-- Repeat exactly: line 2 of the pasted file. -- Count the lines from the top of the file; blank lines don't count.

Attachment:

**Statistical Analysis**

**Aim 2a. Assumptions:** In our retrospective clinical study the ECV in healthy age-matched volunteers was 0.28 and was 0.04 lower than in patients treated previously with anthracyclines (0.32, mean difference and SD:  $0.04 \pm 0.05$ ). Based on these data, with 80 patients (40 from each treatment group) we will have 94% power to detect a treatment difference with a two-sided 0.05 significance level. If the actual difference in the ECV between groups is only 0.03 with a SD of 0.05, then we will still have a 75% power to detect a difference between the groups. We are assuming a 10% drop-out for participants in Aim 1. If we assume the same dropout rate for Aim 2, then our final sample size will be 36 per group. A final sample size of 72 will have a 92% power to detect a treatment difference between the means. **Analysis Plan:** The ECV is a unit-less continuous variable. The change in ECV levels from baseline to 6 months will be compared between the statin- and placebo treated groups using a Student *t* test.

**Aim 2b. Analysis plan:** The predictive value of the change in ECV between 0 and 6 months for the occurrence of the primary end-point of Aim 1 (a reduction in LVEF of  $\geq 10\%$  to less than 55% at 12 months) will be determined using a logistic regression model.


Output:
**Aim 2a. Assumptions:** In our retrospective clinical study the ECV in healthy age-matched volunteers was 0.28 and was 0.04 lower than in patients treated previously with anthracyclines (0.32, mean difference and SD:  $0.04 \pm 0.05$ ). Based on these data, with 80 patients (40 from each treatment group) we will have 94% power to detect a treatment difference with a two-sided 0.05 significance level. If the actual difference in the ECV between groups is only 0.03 with a SD of 0.05, then we will still have a 75% power to detect a difference between the groups. We are assuming a 10% drop-out for participants in Aim 1. If we assume the same dropout rate for Aim 2, then our final sample size will be 36 per group. A final sample size of 72 will have a 92% power to detect a treatment difference between the means. **Analysis Plan:** The ECV is a unit-less continuous variable. The change in ECV levels from baseline to 6 months will be compared between the statin- and placebo treated groups using a Student *t* test.